To No One’s Shock…

…the Plastic Android in the service of monied interests that the GOP leadership decided we would all nominate, despite our vociferous protests and desperate attempts to find an alternative, is now the de facto nominee as Santorum bows out.

It really does make me wonder in what sense we live in a democracy when we all know ahead of time who the party elite have chosen and are perfectly aware that all attempts to defy that elite will result in defeat.

I had the same sensation in 2000. That sensation only increased when, a few years later, I had a conversation with Dale Ahlquist (who used to be a lobbyist in DC) and he recounted sitting in a bar on K Street shortly after Dole’s defeat and a some GOP mucky muck came in and said, “It’s settled. It’s going to be George W. Bush in 2000″.

Your illusion of actual choices in our political process is strikingly out of sync with how things actually are, I fear.

  • Will

    Four years ago it was the “news” media, including the NYT, hardly Republican “party elite”, who kept LYING that “all of McCain’s opponents have withdrawn”. We can expect a repetition of this “Ron Paul does not exist” policy.

  • http://www.blogger.com/profile/00805469860229478026 Irksome1

    If an individual’s vote, or even a coalition’s, truly can’t effect the outcome of an election, then the moral value contained within a vote must be very close to zero, on par with deciding who will be the next “American Idol.” Wouldn’t that therefore mean that all the angst expressed in this space about whom to vote for was an exercise in futility?

    • SecretAgentMan

      Very insightful comment. I wonder if a lot of the back-and-forthing you refer to is actually just a means of denial.

    • ds

      Considering Mark’s concept that the effect of voting on the voter is in some ways more important than that effect on the outcome of the election, then no it isn’t futile.

      I would however agree that a bit the the angst expressed in this space is a bit overwrought.

  • Linda C.

    As I understand it, Romney was promised the nomination in return forMcCain getting it last time. Dog-and-pony show.

  • Jon S.

    Mark,

    How is it that John McCain was the opponent of the elite in 2000, but was the elite by 2008? And there is no way the Democrat establishment favored Obama over Clinton. Must I remind folks that Ronald Reagan was not exactly “establishment” and the non-establishment Gary Hart almost beat Walter Mondale in 1984. And did the “establishment” tell Chris Christie, Bobby Jindal, Mitch Daniels, John Thune, Haley Barbour and Paul Ryan not to run this year? Really? And are we surpised that Ron Paul is a niche candiate. Ron paul who will be 77 years old this August and whose views, whatever else you think of them, are not very popular with most Americans (just wait until he ran on “I’ll cut $1 trillion the first year” in the fall election). Ron Paul, whose stupid management (or lack thereof) of his newsletter caused racist items to be printed there. That’s an election killer.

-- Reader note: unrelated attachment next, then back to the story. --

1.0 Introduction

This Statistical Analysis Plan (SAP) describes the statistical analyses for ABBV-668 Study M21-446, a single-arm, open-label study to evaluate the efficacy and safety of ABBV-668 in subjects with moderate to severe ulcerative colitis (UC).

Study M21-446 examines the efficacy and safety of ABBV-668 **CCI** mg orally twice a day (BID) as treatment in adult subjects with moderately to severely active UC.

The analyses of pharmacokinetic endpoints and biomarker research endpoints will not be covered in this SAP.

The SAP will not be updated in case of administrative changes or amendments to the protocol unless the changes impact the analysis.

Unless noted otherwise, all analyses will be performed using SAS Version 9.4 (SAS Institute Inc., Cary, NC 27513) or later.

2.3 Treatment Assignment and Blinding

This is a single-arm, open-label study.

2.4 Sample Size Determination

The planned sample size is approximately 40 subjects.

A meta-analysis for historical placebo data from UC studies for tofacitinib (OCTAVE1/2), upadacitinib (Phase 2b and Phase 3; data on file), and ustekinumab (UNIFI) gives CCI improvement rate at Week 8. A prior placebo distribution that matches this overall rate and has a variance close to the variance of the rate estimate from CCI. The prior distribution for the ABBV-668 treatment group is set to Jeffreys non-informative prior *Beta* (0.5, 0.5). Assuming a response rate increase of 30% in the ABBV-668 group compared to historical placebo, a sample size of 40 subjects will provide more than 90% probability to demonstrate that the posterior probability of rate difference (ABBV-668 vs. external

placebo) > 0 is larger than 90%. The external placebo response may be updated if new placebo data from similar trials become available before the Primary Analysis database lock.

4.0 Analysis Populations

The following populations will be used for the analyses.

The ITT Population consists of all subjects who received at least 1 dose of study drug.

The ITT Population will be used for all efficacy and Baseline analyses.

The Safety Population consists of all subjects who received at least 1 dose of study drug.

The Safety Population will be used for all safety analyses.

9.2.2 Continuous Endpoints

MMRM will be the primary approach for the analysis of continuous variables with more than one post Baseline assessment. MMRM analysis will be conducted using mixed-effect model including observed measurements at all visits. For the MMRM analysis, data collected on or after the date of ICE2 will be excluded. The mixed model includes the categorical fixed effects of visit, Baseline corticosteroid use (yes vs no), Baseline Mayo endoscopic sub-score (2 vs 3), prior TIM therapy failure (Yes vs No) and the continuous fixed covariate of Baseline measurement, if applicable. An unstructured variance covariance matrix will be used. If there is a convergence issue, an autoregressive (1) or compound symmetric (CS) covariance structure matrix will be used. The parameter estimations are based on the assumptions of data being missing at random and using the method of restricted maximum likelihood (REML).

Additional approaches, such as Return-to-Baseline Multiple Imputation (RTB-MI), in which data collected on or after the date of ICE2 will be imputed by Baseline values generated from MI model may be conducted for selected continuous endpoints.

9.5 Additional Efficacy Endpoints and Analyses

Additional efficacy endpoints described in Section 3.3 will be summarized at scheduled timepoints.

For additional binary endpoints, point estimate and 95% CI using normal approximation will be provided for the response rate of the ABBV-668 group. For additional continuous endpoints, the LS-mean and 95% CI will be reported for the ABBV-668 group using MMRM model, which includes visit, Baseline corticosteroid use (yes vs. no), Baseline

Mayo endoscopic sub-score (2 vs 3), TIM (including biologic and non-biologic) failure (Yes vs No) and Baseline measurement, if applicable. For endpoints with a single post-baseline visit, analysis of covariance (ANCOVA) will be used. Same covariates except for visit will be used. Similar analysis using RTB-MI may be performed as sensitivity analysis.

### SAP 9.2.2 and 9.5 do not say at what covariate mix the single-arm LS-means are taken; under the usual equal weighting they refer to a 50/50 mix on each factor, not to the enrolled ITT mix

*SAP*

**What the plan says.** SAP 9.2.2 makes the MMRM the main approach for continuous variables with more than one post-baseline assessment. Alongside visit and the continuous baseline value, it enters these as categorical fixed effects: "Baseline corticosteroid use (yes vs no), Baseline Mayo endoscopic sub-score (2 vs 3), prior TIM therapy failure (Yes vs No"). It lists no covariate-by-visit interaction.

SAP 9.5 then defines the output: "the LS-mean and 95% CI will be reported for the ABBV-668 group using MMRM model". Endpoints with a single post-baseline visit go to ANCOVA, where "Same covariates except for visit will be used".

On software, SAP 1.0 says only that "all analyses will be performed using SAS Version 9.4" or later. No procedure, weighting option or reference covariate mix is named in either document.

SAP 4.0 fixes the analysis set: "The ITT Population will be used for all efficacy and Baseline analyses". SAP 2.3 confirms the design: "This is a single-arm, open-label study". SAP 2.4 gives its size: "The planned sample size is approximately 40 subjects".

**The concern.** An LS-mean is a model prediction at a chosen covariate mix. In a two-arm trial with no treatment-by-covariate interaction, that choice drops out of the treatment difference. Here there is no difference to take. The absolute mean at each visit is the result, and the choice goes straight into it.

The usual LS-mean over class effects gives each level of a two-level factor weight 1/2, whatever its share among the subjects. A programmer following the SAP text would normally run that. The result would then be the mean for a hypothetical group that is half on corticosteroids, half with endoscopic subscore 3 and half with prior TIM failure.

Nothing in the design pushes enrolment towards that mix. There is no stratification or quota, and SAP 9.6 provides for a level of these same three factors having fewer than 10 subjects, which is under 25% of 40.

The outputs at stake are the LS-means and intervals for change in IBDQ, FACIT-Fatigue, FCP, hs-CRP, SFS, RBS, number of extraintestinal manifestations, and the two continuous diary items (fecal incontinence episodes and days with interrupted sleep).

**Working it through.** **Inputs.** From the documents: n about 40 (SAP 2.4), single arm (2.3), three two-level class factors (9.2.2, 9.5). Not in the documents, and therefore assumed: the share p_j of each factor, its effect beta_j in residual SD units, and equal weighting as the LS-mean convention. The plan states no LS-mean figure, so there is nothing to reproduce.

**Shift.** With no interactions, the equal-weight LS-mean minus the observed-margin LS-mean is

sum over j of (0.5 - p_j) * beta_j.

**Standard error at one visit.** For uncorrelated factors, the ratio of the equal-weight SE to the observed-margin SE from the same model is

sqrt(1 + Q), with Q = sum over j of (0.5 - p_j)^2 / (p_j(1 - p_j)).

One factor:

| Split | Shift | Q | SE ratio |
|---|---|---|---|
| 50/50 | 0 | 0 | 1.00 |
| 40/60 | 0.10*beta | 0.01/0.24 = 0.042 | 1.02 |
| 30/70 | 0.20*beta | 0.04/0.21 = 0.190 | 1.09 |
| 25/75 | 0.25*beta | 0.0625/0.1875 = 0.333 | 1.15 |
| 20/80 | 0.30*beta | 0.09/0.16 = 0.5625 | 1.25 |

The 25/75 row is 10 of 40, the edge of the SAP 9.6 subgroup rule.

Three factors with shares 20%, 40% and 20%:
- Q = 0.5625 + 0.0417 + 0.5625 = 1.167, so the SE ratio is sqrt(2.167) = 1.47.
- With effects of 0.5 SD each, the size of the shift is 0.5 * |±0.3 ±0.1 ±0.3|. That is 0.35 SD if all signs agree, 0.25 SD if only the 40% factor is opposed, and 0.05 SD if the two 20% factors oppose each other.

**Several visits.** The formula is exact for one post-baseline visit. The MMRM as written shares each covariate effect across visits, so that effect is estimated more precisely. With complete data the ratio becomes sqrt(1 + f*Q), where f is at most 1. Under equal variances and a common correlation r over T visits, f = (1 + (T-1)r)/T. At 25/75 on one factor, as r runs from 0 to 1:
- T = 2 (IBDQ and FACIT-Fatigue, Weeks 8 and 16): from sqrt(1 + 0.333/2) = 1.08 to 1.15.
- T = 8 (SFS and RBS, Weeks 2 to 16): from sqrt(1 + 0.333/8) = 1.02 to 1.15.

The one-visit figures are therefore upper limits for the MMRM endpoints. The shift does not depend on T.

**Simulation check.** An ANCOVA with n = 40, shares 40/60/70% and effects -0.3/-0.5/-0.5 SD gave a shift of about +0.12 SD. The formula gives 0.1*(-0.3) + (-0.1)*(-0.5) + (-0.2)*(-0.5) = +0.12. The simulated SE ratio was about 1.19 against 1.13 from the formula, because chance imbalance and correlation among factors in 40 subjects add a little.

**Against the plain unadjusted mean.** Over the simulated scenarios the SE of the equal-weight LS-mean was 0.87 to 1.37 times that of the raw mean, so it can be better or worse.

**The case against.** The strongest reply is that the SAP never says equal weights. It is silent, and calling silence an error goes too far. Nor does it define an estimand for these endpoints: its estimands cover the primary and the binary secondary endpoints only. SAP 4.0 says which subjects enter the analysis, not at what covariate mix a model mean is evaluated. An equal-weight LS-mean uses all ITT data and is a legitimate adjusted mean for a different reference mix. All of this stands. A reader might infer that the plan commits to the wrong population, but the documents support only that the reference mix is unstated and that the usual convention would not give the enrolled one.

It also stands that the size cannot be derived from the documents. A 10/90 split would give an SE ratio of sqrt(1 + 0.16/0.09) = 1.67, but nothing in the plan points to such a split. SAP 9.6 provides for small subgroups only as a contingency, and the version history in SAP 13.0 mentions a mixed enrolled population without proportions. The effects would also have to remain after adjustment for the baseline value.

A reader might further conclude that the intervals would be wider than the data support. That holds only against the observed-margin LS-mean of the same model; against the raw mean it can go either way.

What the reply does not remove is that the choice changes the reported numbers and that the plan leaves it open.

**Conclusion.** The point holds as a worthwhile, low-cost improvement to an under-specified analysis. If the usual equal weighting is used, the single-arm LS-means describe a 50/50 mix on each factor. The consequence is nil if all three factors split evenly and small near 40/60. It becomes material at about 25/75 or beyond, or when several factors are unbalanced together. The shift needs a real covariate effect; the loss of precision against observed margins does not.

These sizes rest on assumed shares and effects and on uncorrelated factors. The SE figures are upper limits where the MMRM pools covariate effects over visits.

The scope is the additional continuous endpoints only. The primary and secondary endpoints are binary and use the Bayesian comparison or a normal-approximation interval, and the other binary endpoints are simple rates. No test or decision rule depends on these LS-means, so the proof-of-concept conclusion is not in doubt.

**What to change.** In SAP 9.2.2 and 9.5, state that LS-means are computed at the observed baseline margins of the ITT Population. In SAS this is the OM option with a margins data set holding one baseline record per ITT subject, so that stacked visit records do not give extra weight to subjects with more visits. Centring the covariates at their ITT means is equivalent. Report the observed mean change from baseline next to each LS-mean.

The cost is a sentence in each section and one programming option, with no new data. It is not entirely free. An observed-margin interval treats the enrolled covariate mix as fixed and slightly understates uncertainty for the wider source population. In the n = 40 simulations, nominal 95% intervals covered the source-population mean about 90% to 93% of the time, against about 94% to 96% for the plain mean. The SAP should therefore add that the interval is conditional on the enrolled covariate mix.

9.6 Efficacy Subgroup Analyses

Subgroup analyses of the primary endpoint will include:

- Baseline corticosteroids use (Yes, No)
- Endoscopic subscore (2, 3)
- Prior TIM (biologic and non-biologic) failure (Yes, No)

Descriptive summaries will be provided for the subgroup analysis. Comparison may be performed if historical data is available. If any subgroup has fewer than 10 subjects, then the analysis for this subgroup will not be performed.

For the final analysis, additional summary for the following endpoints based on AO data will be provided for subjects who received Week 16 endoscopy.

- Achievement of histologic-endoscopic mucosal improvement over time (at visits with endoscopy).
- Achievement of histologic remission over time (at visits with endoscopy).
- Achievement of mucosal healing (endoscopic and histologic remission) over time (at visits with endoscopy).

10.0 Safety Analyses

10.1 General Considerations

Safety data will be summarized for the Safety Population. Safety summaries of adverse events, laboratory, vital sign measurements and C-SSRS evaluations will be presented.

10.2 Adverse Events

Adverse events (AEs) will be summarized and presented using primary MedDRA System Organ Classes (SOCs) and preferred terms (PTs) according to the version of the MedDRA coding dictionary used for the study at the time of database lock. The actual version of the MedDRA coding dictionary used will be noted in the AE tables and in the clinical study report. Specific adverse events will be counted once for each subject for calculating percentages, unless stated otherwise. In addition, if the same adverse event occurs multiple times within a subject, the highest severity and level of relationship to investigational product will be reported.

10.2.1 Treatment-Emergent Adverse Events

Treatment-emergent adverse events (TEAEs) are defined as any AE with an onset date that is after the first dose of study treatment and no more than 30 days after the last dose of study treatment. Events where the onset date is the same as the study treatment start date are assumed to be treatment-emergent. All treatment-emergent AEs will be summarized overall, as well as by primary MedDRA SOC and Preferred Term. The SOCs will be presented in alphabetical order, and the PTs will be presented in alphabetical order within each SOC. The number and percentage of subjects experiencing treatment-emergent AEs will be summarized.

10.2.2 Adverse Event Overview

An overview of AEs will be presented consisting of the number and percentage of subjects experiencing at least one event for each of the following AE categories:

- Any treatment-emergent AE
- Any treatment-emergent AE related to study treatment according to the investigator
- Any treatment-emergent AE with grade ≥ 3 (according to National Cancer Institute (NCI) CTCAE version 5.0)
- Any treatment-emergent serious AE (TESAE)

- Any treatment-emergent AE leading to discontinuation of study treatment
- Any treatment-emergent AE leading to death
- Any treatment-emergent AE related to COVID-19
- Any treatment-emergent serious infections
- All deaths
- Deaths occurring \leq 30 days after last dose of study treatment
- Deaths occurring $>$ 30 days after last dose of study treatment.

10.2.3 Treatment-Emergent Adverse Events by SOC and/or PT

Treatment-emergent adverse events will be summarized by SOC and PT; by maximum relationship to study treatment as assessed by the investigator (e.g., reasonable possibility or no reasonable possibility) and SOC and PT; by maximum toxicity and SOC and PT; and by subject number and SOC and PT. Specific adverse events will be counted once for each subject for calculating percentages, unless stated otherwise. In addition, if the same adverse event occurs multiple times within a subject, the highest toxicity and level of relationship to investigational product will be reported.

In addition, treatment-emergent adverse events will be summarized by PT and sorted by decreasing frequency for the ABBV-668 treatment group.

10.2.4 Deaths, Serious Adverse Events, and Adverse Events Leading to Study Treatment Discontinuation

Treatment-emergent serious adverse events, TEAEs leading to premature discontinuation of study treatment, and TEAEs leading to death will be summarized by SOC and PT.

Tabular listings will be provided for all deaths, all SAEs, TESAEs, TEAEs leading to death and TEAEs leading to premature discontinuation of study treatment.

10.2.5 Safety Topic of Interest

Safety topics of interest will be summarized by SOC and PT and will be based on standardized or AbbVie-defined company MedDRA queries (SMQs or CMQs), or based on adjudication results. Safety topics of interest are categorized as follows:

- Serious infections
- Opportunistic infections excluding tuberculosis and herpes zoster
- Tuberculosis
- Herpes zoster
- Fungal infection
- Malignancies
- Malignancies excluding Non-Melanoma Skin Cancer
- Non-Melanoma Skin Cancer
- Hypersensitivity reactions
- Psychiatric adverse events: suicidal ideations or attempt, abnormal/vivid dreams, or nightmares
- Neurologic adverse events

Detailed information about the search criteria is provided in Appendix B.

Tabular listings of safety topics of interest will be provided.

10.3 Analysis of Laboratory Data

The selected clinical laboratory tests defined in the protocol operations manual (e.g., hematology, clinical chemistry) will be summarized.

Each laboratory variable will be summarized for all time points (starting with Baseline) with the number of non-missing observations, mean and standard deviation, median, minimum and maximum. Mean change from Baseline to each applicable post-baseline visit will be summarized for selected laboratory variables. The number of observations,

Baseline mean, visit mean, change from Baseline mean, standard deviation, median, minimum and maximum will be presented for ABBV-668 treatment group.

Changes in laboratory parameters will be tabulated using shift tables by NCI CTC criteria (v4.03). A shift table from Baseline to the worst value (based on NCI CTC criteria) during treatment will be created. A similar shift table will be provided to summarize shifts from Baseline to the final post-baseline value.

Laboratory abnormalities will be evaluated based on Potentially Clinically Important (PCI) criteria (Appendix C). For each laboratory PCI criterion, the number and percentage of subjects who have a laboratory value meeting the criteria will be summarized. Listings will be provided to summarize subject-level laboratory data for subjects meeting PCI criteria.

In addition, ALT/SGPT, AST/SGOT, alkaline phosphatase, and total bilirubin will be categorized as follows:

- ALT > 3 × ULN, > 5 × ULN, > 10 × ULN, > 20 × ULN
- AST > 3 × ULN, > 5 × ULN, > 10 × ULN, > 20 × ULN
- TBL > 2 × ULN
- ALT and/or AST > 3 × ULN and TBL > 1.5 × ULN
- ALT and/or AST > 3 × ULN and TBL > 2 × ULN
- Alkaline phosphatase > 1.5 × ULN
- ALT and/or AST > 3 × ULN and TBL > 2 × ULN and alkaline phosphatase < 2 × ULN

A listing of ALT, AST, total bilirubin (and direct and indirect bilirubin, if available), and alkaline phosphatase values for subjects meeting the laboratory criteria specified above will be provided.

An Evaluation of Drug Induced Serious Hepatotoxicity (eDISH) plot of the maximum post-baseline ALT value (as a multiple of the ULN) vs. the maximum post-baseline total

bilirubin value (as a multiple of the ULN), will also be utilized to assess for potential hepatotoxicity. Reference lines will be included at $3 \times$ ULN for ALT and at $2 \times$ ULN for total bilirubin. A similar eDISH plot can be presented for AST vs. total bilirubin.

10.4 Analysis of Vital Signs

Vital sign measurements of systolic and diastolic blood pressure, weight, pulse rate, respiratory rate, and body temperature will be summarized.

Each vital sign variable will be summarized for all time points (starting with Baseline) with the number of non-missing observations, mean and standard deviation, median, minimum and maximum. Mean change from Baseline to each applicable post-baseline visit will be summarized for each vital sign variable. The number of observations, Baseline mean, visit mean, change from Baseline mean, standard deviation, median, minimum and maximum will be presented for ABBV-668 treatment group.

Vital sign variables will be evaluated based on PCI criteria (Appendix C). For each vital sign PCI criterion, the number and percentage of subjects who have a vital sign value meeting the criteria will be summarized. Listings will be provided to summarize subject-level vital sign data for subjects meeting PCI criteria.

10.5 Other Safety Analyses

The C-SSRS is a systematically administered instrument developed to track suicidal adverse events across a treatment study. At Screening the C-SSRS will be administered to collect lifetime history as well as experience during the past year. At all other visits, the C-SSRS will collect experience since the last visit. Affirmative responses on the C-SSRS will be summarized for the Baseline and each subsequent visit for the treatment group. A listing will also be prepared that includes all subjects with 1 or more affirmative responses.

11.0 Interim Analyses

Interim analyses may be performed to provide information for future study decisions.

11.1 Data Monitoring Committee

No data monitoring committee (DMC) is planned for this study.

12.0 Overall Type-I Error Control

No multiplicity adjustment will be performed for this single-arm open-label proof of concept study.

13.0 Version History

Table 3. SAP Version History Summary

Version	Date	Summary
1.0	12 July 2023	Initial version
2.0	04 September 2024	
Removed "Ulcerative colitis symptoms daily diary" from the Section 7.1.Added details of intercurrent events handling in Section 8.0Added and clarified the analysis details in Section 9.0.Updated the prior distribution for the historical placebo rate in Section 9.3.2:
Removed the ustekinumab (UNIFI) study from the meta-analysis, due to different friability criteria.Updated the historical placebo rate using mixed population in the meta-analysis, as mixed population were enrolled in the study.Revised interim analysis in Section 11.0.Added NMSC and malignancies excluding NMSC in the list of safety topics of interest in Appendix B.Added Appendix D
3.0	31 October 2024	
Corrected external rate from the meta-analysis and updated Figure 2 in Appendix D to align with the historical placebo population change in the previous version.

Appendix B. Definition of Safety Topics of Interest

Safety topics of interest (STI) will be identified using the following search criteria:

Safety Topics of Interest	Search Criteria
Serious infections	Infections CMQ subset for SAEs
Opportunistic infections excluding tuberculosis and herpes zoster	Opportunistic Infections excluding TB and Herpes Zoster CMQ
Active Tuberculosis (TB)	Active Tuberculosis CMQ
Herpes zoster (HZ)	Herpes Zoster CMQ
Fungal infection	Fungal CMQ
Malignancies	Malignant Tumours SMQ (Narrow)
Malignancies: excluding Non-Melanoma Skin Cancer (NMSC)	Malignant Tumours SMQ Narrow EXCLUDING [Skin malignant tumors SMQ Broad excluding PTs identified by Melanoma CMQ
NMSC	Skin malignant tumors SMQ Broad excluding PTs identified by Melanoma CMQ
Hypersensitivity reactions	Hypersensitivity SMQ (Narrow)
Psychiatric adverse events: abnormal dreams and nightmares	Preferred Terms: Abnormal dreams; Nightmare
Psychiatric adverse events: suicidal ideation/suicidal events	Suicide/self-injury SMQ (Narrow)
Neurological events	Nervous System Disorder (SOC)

Listen, elections are won by those who show up. The idea that the “establishment” controls the nomination process went out in about 1968. Just ask those Republican insurgents who LOST elections in Delaware, Colorado, Alaska and Nevada last year. The party would never have nominated them, and then the fall election showed why. The party’s job, especially with presidential races, is to win, and that means nominating candidates who are closer to the American middle. I love this blog and politically I suspect we have quite a bit in common, but let’s be honest, the American middle we ain’t.

    I recall listening to George McGovern talk after his party was creamed in 2004. His response to a young man who was disaffected with his party’s “establishment” that nominated John Kerry was that the young man should get active and change the party. If you do not like the Democrats or the Republicans, my suggestion is to stop complaining about the “establishment” and get active and change one of those parties. This is not an apology for said “establishment,” but to chide those who’d rather sit on the sidelines and hold their breath till their face turns blue as opposed to actually engaging in the process.

    • Michael